Towards a US recession?
Last week’s Federal Reserve minutes showed policymakers to be nervous about the outlook for US growth, and so more likely to extend the zero interest rate policy. Many would, of course, argue that this is to confuse cause and effect, as US economic weakness in fact stems directly from ZIRP. But what concerns us today is less whether a quarter point rise in policy rates happens next month or in September, but if the US is in fact sliding into a far more serious downturn.
At the end of last year, while questioning the growth prospects of the developed economies, we did not expect the US to be at the forefront of such an event; now we’re wondering if it is the main instigator. This is, of course, a heretical view that will get little traction among the high priests of Keynesian orthodoxy, although given the forecasting attempts of the Fed in recent years, you might think some humility was warranted. It also contrasts with the fairly cheery outlook presented last Wednesday our analysts on the outlook for US wage growth, and its impart on equities.
Why do we fear such an occurrence? The argument in recent years has been that Fed policy has helped inflate the price of existing assets in preference to building new assets. Such a policy could work so long as companies retained positive cash flows, allowing them to keep buying back their shares. Problems were always going to emerge at the point that such activity was funded not by cash flows, but by new borrowing. At such a juncture, firms could move into a negative cash flow situation, even if their capital spending was weak. The seven recessions to hit the US since 1965 have been preceded by the “financing gap” moving below - 1.5 % of GDP. The one false signal came in late 1984/early 1985 after a huge spike in the US dollar. The chart shows that each time the financing gap of US companies fell below -1.5% of GDP, within a year US capital spending plunged, with the decline being a huge driver of the resulting recession. At an intuitive level, this makes sense as firms with high negative cash flow seldom go on investment binges.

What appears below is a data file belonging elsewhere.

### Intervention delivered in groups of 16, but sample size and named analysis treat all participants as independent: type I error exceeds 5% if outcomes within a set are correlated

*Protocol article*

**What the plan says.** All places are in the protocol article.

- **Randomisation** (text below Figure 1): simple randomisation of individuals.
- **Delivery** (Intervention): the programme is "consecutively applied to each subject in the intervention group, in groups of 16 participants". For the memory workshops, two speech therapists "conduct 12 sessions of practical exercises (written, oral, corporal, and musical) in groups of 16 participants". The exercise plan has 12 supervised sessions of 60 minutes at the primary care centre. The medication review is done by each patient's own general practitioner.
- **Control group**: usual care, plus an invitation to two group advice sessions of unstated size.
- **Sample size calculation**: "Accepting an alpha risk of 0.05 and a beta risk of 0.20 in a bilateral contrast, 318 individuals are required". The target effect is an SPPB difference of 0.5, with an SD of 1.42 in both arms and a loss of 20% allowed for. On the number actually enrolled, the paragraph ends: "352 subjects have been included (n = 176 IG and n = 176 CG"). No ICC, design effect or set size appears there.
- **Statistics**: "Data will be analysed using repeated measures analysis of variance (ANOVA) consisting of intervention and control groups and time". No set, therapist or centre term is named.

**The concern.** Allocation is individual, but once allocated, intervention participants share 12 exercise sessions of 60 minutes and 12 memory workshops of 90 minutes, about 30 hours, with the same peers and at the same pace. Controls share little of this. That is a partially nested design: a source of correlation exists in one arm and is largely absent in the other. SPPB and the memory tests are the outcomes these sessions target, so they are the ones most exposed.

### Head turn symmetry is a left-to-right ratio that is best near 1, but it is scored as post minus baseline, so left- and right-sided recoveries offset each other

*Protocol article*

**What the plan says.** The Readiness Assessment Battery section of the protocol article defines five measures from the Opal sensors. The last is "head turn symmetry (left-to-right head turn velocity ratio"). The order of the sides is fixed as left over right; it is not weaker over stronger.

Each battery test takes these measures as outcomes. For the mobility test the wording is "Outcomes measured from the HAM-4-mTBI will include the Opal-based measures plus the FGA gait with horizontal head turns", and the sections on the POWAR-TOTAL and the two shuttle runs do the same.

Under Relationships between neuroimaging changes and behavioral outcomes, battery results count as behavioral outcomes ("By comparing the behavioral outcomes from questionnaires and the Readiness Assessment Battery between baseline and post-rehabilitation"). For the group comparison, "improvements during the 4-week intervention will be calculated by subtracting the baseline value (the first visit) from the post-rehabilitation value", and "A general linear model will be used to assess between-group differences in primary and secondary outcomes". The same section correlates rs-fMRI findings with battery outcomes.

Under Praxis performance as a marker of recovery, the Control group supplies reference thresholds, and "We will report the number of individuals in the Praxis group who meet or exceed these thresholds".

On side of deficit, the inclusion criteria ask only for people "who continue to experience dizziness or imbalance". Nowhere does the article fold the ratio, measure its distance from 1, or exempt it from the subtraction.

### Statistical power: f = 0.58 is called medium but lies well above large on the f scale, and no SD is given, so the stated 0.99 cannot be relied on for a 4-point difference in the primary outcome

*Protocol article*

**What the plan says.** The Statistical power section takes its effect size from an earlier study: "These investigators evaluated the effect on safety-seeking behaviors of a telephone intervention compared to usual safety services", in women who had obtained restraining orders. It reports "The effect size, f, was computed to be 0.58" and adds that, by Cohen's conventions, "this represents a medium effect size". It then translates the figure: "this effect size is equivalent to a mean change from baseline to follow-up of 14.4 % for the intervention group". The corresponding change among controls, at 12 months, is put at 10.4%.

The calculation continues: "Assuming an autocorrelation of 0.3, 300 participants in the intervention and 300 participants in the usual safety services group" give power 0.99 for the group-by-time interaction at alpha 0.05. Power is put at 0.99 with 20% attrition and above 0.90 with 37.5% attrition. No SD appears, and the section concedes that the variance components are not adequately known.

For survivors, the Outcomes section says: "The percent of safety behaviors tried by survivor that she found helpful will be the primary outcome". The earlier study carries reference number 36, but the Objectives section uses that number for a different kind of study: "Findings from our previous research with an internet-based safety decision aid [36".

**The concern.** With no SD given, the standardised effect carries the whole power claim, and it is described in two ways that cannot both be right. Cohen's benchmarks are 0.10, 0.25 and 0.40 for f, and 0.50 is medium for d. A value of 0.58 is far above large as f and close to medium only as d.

Since the 2009 crisis US capital spending has been subpar and firms have instead preferred to buy back shares. Now, however, they are moving into a negative cash flow situation, so something must give. Until the release of the 1Q15 Flow of Funds report in June we are working on 2014 data, but given the weak growth this year, lousy productivity figures and continued huge volume of US share buybacks, don’t be surprised if US firms’ financing gap slid below -1.5% of GDP. If that happened, the chance of a US recession would rise significantly.
To be clear, we’re not saying that the US is moving into a recession; rather that recessionary signals are starting to appear, which—given the policy setting—is hardly surprising given the misallocation of capital that took place in 2003-07 and after 2009 as a result of monetary policy mistakes. If this rather grim scenario does materialise, then the Fed will suffer a massive loss of credibility, inflation will collapse and it would be very surprising if long rates stayed at 3%. Indeed, US long rates will be the key indicator to watch in the coming weeks.